• Ms. Maxi
        May 20, 2020 at 2:43 am

        Dear Josh,
        I absolutely agree! But your point of view makes inveting also a lot more complicated and also more expensive to invest. So I do think that starting with an All World Index is a very good way to start.
        To be honest, that was also my thought/problem when I started investing. Nevertheless, I started with 70% MSCI World and 30% MSCI Emerging Markets.
        I reworked my asset allocation this year, because I think that my portfolio size now also allowes for some more granularity. I came out with the following:
        ~30% MSCI World
        ~10% MSCI Europe
        ~20% MSCI Emerging Markets
        ~20% Russel 2000 (Small Cap USA)
        ~20% MSCI Europe Small Cap
        ~10% MSCI Emerging Markets Small Cap

        Since I like to invest GDP based, I had to find a way to reduce the US market in the MSCI World index, which is why I added the MSCI Europe.
        I also have Small Caps in my portfolio now because of the same arguments that you are bringing.

        But there is a second argument why it is so important for me to invest in Small Caps and to reduce the US: in Europe we tend to have smaller companies. Especially here in Germany we have many smaller companies (the US would call them micro companies ;) ), and probably the majority of them are not listed on the stockmarket. And I wanted to accomodate that.

        How do you deal with that Josh?
        Greetings from Germany
        Ms. Maxi

      • Lesley
        May 31, 2020 at 7:56 pm

        Hi Josh
        I had a look at the mad fientist portfolio using 70/30 split between VTI & VXUS over ten years. I used the sharesight.com trial plan, where you can plug in up to 10 holdings for a portfolio for time periods going back 20 years. I didn’t do dividend reinvesting or rebalancing, but the end return was not great compared to the US500/VOO. I don’t like VXUS very much, too much emerging markets holding ie 20% which I think is going to take a hit for several years with covid. So I wonder if this is the right fund to use for efficient frontier purposes. I do want to move towards a system like this eventually but I think I’d use VTI only for my stocks, as JL Collins advocates. I think BND is ok to use for bonds.

      • Andy
        August 8, 2020 at 10:26 am

        Hi,

        Sorry to contradict, but it sounds like you’re not fully understanding equities and equity risk vs bonds and fixed income risk. Corporate bonds are not equity, they are fixed income debt – a different part of the balance sheet. There is not equity risk in a bond portfolio.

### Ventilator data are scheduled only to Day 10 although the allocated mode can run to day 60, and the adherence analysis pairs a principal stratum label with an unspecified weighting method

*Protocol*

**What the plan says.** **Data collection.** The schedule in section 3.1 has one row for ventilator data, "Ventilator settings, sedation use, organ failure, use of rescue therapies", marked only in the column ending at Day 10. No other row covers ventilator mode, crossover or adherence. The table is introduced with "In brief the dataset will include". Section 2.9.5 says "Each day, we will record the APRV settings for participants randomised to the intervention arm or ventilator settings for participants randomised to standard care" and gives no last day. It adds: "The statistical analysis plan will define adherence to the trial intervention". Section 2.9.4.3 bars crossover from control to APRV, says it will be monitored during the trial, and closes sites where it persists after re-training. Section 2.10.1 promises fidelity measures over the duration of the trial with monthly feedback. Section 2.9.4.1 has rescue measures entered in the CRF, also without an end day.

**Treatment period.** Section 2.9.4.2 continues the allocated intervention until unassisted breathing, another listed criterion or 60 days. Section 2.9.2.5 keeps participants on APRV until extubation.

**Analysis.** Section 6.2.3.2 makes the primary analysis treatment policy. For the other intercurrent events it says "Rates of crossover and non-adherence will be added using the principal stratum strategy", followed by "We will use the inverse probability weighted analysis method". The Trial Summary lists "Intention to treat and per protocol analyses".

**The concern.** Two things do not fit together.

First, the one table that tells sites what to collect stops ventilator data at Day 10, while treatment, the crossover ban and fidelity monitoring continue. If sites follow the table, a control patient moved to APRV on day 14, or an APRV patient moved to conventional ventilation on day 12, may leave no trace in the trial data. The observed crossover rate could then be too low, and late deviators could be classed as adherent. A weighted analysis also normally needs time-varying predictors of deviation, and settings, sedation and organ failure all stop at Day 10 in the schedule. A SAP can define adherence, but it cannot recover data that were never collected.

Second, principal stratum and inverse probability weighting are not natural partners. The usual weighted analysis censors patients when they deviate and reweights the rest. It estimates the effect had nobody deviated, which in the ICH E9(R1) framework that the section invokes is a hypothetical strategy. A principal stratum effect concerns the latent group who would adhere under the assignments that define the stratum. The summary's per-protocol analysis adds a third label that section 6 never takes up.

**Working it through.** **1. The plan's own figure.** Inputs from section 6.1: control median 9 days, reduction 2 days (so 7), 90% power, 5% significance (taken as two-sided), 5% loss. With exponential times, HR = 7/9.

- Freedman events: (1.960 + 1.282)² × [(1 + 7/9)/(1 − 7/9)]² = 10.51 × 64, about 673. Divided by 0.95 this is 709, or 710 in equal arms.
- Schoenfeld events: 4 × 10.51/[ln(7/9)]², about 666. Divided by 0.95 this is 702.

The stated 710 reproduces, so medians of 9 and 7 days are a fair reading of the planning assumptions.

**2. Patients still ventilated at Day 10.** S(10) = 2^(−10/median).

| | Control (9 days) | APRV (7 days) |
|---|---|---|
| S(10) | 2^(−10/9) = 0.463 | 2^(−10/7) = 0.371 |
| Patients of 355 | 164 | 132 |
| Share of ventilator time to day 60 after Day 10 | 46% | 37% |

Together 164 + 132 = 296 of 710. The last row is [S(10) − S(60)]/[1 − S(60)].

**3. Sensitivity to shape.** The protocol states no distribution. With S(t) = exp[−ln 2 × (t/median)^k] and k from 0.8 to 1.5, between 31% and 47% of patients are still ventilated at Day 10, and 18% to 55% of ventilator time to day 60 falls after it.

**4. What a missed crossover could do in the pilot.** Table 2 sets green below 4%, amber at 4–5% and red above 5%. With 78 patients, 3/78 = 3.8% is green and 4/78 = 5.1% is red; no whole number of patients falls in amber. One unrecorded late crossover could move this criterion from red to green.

It also sound like you are knowingly misleading yourself and others if you’re showing an efficient frontier based on one type of bond to asset an optimal allocation and then showing investing and returns from a different bond class. Why not compare apples to apples?

        Your use of tax shelters is backwards. Highest risk/return should go in Roth IRA/401k/403b or HSA, next highest in Traditional IRA/401k/403b, lowest risk/return in taxable account where you want to hold for at least a year to get long-term capital gains benefits.

        A small tweak to your portfolio to include 10-20% small cap stocks will also improve your alpha. Small caps outperform and the broad indices have only 1-2%.

    • Bob
      May 27, 2020 at 9:30 am

      Yep, struggled with this concept for years. We live in an emerging market (South Africa), and we’ve been hit both by equities dropping as well as the currency. Ironically 50% of our market cap aren’t even shares that are based in South Africa, but just because of so much selling have taken a huge hit, plus currency devaluation.

      I’ve gone with the view that the USD is the reserve currency, and as such VT will be fine, just go global and stop trying to pick shares, countries, indices.

  5. Brian
    May 18, 2020 at 10:28 am

    Excellent post. Thank you for sharing. I like the concept of setting up systems that trick you into making good systematic investment choices while at the same time freeing you from the emotional drain of agonizing over trying to time the markets.

  6. Mike
    May 18, 2020 at 10:36 am

    Hi MadFI,

    Can you comment about how cash fits into this portfolio? In your example ss you have $100k dry powder ready to go before you need to start selling bonds. I don’t know what your FI number is, but say someone’s FI number was $1M to $1.5M. That would mean your real allocation has something like 6% – 10% cash. I assume this is from your “cash buffer” basket. If the purpose of your cash buffer is cost of living and avoiding withdrawal in periods of significant decline (like in our current crash), are you ok with utilizing this money for investing? If its purpose is for investing, why not include it in your asset allocation as a percentage. I am currently (before the crash even) working through this on my own portfolio – whether to hold cash or bonds or both and at what percentages. Great article! I agree entirely with laying down rules and sticking to them and the ones you have outlined seem effective.